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October 20, 2022

Happy Thursday. Smart Brevity™ count: 1,478 words ... 5½ minutes. Edited by Noah Bressner.

1 big thing: Ditching 9-to-5

Illustration of a caged origami bird folded from a weekly time card

Illustration: Annelise Capossela/Axios

Businesses often think about post-pandemic flexibility as the ability to choose where we work. But being able to choose when we work may be far more important, Axios' Erica Pandey writes.

  • Why it matters: Work-whenever has allowed many types of workers to boost their productivity — including parents, who make up around a third of the U.S. workforce.

Stunning stat: Employees with flexible schedules report 29% higher productivity and 53% greater ability to focus than those with set hours, according to Slack Future Forum research out today. More than 10,000 desk workers around the world were surveyed.

  • Place also matters, but not nearly as much as time. Workers who chose where they worked were 4% more productive than their fully in-person counterparts.

Between the lines: While a 9-to-5 schedule favors early birds, time flexibility allows night owls to work during their sharpest hours.

2. Overwhelming majority of workers make the effort

Illustration: Eniola Odetunde/Axios

81% of workers say they're putting in as much effort — or more — as they were six months ago, Emily Peck of Axios Markets writes from a Conference Board survey out yesterday.

  • Why it matters: With so much talk of "quiet quitting" — a viral term loosely defined as workers who are doing the bare minimum, or not going "above and beyond" — you might get the sense that American workers are phoning it in. That's not quite what's going on.

🧠 What's happening: Just getting your baseline level of work done — amid a labor shortage — is challenging, said Robin Erickson, vice president of human capital at the Conference Board.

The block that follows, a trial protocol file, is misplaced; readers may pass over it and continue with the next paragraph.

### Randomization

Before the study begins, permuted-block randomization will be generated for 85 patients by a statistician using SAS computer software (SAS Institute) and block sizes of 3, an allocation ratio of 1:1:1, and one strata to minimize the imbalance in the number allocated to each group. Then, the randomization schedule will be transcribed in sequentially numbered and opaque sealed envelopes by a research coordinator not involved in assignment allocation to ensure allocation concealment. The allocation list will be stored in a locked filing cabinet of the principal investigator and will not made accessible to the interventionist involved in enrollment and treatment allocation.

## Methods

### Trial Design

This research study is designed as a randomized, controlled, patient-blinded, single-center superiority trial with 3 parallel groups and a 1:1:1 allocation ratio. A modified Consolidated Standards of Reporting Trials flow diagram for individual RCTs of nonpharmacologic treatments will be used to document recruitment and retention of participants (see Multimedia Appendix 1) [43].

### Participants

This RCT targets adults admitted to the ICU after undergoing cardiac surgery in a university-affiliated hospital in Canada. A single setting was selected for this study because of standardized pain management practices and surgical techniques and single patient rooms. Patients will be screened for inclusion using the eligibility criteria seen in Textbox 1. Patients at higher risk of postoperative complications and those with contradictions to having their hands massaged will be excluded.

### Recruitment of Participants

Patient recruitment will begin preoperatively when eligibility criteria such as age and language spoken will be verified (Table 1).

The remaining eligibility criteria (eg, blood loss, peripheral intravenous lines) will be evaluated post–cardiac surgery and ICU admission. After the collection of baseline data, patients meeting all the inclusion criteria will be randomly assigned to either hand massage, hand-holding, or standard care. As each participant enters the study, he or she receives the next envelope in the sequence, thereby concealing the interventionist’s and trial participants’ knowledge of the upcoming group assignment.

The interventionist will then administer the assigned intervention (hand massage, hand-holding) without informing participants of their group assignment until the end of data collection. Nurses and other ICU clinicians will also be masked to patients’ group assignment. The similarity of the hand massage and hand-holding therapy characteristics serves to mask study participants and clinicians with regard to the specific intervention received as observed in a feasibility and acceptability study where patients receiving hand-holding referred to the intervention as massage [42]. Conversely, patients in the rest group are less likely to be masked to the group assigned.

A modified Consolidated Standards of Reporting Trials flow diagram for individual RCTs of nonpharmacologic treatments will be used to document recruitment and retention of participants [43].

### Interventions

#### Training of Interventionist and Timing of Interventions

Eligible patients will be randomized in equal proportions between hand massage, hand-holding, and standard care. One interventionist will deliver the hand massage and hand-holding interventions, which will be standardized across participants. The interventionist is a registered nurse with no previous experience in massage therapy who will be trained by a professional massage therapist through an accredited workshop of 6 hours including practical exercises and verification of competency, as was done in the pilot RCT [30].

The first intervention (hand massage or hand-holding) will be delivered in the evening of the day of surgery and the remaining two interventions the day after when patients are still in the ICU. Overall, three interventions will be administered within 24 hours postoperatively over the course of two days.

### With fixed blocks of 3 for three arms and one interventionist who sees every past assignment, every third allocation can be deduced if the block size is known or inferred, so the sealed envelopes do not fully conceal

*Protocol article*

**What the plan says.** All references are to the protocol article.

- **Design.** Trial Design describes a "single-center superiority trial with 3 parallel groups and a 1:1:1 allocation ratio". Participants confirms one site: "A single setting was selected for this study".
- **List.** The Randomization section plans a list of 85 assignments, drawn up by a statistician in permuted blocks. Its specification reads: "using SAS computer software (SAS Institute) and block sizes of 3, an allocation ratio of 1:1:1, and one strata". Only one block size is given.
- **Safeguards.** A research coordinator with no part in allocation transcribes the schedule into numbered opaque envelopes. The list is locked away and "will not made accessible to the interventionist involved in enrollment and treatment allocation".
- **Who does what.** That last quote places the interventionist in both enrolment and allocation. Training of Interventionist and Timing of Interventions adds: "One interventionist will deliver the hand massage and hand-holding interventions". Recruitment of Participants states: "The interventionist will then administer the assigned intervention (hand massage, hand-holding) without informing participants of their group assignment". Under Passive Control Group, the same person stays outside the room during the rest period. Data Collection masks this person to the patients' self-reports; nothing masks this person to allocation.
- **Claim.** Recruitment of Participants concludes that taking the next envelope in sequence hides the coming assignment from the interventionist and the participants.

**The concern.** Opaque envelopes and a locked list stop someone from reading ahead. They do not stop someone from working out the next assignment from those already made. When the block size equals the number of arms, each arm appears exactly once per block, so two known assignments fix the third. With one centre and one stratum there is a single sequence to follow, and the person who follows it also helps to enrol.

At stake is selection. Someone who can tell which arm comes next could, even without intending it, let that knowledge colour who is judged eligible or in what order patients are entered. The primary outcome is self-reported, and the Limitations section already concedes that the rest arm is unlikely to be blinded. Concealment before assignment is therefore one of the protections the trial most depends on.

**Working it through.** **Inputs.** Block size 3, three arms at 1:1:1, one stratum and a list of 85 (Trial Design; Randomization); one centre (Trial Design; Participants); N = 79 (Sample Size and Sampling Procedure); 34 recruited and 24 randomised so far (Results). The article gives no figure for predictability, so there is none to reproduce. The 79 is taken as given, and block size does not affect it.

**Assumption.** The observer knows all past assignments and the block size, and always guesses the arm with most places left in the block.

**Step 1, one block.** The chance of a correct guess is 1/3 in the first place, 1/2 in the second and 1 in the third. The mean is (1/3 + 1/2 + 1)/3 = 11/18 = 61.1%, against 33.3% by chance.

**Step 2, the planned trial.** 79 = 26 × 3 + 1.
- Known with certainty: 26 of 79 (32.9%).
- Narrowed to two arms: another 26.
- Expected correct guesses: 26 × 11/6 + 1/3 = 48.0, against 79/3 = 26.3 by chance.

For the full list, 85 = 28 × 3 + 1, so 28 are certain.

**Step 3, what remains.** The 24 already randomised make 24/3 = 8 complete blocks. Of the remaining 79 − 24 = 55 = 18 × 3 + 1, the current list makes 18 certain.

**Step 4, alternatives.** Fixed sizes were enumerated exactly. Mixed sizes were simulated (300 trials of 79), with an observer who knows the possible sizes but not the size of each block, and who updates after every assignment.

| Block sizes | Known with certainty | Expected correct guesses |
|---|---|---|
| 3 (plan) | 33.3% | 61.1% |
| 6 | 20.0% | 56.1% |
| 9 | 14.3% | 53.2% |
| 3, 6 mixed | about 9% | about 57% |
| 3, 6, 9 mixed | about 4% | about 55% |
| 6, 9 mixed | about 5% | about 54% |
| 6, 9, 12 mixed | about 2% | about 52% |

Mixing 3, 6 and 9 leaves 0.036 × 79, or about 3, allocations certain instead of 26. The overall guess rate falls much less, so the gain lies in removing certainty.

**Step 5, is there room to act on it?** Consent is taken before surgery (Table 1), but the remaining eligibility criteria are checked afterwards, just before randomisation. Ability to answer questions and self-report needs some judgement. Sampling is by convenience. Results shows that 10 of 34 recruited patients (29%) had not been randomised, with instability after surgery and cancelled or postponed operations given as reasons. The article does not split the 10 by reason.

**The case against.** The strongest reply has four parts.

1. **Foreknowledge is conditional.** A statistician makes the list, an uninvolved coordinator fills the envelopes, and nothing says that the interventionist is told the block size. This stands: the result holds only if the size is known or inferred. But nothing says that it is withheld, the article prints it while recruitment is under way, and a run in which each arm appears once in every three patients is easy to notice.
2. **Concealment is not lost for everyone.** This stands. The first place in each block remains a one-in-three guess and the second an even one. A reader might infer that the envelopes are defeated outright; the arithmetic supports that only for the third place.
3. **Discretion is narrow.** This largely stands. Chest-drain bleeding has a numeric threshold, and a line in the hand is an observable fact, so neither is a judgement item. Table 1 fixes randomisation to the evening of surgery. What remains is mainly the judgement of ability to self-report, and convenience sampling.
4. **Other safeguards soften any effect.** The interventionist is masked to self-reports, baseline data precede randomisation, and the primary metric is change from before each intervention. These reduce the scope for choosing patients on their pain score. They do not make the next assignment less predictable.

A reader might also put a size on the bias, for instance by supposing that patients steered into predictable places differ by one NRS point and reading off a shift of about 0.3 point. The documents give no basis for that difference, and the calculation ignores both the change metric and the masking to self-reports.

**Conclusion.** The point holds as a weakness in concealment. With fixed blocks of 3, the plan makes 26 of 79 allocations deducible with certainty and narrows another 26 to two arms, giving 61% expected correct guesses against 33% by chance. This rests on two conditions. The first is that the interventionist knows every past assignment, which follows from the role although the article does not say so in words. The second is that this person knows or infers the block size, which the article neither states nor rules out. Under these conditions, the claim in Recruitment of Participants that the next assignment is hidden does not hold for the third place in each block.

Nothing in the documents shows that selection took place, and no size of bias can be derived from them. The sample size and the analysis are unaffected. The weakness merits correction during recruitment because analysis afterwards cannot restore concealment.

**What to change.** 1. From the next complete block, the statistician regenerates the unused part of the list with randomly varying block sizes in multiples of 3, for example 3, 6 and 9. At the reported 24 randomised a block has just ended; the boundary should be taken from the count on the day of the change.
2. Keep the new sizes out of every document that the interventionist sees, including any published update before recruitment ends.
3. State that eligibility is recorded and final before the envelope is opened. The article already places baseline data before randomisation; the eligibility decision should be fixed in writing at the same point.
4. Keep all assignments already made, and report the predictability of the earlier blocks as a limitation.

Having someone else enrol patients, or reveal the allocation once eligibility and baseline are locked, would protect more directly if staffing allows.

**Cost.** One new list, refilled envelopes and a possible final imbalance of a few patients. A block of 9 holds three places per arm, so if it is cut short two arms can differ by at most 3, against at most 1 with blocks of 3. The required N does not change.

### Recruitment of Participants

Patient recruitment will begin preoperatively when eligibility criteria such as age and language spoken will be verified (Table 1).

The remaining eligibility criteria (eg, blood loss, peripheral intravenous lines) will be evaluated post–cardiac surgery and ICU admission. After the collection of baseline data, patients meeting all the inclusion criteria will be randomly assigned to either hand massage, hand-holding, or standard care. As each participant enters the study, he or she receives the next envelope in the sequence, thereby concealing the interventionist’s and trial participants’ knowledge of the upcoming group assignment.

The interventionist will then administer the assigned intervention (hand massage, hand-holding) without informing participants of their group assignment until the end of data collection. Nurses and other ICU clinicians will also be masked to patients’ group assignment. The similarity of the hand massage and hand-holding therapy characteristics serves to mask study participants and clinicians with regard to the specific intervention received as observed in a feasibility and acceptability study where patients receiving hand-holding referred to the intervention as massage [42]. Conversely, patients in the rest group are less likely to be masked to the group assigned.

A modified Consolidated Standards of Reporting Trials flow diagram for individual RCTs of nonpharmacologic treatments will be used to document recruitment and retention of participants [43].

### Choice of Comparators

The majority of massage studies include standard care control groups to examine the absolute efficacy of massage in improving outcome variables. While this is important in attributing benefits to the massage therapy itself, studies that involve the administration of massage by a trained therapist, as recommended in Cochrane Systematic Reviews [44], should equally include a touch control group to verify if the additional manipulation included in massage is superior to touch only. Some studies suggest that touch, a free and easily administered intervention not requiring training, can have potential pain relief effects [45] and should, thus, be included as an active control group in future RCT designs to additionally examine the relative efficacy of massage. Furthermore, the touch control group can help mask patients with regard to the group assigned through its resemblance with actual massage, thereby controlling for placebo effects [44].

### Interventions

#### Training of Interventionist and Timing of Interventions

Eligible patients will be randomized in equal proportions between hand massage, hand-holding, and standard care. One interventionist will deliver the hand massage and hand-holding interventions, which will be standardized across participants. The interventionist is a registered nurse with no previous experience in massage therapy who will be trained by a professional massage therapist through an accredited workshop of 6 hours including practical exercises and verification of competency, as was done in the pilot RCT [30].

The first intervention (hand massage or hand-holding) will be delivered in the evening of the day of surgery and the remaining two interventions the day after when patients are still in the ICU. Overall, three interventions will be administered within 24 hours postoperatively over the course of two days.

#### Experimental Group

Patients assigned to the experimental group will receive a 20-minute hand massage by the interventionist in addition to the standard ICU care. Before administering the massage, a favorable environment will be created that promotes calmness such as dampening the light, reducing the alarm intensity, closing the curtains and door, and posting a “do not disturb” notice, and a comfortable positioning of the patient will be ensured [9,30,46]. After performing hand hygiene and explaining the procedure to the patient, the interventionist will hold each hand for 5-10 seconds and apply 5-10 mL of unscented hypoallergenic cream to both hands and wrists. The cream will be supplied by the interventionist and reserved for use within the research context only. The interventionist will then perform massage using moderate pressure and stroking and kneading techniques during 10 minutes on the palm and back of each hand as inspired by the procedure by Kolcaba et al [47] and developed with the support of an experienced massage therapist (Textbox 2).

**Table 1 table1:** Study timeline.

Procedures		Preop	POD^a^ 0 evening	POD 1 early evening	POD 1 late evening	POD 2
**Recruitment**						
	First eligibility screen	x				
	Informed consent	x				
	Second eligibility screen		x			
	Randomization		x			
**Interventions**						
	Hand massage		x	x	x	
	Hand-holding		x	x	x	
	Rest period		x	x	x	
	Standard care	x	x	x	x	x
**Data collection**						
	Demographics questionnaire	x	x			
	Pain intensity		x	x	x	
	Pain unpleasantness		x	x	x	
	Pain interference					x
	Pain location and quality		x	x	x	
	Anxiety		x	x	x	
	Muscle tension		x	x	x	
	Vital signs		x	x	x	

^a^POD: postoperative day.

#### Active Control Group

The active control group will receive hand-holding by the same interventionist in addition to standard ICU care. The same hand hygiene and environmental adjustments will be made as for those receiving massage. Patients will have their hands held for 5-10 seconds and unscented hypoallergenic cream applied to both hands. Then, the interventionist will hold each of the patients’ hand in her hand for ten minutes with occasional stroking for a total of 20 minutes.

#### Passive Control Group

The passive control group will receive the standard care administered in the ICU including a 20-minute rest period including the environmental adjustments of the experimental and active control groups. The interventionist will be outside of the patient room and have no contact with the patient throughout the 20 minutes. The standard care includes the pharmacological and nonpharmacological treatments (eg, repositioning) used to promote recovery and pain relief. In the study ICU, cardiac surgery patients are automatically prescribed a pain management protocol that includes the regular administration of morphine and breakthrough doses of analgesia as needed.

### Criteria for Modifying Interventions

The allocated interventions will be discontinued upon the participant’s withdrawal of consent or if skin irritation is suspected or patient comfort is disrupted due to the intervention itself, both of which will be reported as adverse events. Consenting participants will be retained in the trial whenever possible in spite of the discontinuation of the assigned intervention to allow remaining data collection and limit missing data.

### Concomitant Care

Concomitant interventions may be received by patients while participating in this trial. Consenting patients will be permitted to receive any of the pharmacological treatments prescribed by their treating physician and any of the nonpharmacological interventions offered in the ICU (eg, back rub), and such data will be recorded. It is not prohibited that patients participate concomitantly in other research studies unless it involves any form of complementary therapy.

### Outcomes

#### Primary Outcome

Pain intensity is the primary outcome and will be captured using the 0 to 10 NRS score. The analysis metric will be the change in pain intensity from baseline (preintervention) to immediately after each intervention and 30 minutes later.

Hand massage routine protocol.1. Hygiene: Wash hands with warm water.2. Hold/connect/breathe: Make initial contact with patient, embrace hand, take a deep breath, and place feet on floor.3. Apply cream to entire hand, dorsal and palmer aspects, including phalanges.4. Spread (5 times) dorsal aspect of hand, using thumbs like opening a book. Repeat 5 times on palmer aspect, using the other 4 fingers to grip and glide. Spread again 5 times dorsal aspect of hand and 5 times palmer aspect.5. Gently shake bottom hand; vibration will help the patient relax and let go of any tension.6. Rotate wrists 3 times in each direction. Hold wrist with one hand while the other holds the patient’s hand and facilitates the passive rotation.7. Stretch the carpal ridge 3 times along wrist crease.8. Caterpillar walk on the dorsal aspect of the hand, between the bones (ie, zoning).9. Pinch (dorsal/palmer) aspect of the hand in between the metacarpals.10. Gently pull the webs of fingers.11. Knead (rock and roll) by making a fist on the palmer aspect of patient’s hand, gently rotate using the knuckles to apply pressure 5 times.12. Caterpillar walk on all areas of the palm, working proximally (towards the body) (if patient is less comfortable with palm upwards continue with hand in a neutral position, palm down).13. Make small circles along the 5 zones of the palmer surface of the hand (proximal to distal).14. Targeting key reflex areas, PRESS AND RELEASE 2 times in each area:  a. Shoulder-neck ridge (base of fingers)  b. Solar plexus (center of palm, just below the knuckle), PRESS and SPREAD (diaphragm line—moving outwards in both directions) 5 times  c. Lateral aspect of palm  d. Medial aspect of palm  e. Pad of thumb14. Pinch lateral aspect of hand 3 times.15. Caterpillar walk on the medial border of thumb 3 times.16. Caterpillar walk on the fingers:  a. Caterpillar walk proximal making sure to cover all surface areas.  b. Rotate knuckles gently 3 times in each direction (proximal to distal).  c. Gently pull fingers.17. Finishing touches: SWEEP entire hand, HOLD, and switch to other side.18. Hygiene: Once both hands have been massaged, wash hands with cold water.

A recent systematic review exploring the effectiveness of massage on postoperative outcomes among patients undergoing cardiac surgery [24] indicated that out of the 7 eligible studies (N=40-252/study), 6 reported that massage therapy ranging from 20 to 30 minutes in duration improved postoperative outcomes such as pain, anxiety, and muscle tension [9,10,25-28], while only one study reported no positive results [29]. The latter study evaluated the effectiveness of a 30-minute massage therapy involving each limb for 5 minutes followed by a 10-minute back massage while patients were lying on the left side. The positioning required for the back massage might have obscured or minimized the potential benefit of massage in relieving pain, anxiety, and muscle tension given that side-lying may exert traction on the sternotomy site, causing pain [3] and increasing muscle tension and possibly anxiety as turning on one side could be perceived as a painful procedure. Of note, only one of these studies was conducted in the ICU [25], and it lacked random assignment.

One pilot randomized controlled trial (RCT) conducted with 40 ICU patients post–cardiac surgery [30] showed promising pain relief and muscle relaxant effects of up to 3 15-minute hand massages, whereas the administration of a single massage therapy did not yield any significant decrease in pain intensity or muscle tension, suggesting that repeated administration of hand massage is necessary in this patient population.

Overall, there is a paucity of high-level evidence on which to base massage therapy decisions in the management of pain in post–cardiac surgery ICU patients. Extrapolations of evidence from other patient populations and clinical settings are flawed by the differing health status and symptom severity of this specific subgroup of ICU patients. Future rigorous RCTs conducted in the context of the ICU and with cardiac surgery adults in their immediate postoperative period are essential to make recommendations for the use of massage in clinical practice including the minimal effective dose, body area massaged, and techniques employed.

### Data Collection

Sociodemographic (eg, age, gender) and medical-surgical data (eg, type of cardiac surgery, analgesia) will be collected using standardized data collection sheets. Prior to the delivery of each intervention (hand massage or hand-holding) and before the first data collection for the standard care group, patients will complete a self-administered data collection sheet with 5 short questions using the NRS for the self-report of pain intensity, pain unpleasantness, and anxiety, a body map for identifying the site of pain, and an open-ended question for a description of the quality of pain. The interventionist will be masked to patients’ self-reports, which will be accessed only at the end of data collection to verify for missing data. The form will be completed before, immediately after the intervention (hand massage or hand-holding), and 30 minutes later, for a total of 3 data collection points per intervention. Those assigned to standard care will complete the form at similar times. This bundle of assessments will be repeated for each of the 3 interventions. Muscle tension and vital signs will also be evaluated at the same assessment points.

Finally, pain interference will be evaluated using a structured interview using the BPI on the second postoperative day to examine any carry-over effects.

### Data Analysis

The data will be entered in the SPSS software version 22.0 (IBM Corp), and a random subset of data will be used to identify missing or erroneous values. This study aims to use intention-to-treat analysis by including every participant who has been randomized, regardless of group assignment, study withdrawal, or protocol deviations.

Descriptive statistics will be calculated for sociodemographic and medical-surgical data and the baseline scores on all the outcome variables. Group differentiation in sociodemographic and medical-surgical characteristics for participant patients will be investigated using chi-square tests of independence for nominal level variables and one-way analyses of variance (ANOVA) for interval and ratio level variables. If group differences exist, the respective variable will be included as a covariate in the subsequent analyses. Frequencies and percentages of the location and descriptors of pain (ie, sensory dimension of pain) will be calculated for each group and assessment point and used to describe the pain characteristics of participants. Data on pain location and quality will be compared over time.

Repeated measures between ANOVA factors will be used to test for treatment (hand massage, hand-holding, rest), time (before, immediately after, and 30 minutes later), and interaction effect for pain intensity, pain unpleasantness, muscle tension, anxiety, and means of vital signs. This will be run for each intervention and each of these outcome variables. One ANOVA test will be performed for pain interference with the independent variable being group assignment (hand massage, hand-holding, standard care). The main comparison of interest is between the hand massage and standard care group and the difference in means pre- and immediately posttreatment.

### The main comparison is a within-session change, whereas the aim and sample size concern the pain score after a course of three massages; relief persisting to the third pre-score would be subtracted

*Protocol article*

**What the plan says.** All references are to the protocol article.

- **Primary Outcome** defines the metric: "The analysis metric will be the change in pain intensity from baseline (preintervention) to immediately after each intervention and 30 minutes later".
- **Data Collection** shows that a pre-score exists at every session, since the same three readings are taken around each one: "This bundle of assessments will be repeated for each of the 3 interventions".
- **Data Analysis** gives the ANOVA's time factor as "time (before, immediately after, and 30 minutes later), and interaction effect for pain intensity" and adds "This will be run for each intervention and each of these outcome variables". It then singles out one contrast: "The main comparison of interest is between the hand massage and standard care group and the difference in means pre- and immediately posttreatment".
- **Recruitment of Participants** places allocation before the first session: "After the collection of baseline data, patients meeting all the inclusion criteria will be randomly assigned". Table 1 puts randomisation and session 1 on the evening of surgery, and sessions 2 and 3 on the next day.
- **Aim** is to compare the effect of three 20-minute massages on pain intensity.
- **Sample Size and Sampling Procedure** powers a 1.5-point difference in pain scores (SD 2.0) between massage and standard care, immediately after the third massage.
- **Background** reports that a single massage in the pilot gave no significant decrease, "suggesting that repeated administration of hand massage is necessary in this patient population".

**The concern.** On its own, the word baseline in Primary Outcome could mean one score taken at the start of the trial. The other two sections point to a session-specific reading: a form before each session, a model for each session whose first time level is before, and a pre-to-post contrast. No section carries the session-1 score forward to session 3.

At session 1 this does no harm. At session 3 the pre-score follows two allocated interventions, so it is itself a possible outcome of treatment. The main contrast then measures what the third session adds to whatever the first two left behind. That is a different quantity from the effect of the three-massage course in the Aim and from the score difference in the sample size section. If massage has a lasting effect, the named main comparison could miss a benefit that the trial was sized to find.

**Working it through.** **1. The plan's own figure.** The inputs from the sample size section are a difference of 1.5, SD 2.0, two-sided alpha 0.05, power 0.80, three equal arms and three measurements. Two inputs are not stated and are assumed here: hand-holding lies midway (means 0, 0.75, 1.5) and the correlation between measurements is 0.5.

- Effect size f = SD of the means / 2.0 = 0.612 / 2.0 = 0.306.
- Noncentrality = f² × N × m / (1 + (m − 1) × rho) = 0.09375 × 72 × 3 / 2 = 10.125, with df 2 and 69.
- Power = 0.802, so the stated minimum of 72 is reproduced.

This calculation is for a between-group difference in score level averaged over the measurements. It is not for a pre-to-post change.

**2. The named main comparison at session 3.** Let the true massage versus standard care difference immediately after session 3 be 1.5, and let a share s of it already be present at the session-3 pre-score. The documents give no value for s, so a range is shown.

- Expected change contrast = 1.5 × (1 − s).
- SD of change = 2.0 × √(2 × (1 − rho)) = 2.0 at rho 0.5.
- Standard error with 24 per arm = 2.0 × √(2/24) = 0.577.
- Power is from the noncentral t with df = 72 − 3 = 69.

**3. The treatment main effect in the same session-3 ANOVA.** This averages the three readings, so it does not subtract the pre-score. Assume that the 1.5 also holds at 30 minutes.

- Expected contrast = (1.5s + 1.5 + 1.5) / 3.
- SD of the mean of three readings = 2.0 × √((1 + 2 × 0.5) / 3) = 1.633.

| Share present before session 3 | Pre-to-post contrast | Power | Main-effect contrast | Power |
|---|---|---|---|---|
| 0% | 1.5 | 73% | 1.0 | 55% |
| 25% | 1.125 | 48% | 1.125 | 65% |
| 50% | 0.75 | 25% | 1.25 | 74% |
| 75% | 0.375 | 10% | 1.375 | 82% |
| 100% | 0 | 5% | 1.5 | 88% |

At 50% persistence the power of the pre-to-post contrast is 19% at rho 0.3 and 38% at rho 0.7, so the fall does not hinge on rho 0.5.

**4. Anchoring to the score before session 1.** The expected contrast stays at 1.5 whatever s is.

• "People are having to work harder just to get the work done," she said, noting that this is the first time the Conference Board has asked about effort specifically.
  • And you may not feel appreciated, she added. Or you found out that the person sitting next to you makes more money because the company was desperate to hire. "Or you've been loyal during COVID and the organization isn't doing well."

At the same time they're working harder, workers are less "engaged," the Conference Board and other studies have found.

  • 31% of Conference Board respondents said their work engagement is lower than six months ago.
  • Gallup found a similarly high level of disengagement in a poll last month.

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3. 👀 First look: Biden backs federal fund for abortion support

Screenshot: NowThis News

President Biden would support a federal fund for people who need to take time off work and pay for childcare to obtain an abortion, he said in an interview with NowThis News that will air Sunday on social media.

  • Why it matters: It's one of his strongest public comments in favor of federal support for those seeking an abortion since the Supreme Court overturned Roe in June, Axios' Sara Fischer writes.

Biden was responding to a question from Danielle Mathisen, a 26-year-old medical resident. She noted that some companies have begun helping workers pay for abortions, and asked whether Biden would support federal funding for such services.

  • "The answer is absolutely ... I do support that, and I've publicly urged companies to do that," Biden said in the interview, taped Tuesday. "I've urged them publicly as president of the United States ... 'This is what you should be doing.'"
  • "I urge you to do it because there's so many, and imagine the women who need that kind of assistance, but have no money at all to be able to do this," the president added. "None. ... What do they do? They don't have the option."

💡 Between the lines: The interview represents a strategic effort by the White House to communicate with young voters about social issues ahead of the midterms.

  • NowThis News has a significant social media presence, with over 80 million followers across its Snapchat, TikTok, Facebook, YouTube and Instagram.
  • The majority of its followers across TikTok, Instagram and Snapchat are under 35.

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4. 🔋 New frontier: Battery Belt goes national

Map: Energy Department

This Energy Department map, pinpointing projects that were part of a White House announcement yesterday, shows the electric-vehicle Battery Belt will sweep from coast to coast in coming years.

  • Why it matters: The map vividly shows the way America's hubs for tech and manufacturing — and therefore influence — are escaping their traditional bubbles, and extending to smaller cities nationwide.

🔭 Zoom out: The Biden administration awarded $2.8 billion in grants to boost domestic manufacturing of batteries for electric vehicles in 12 states, AP reports.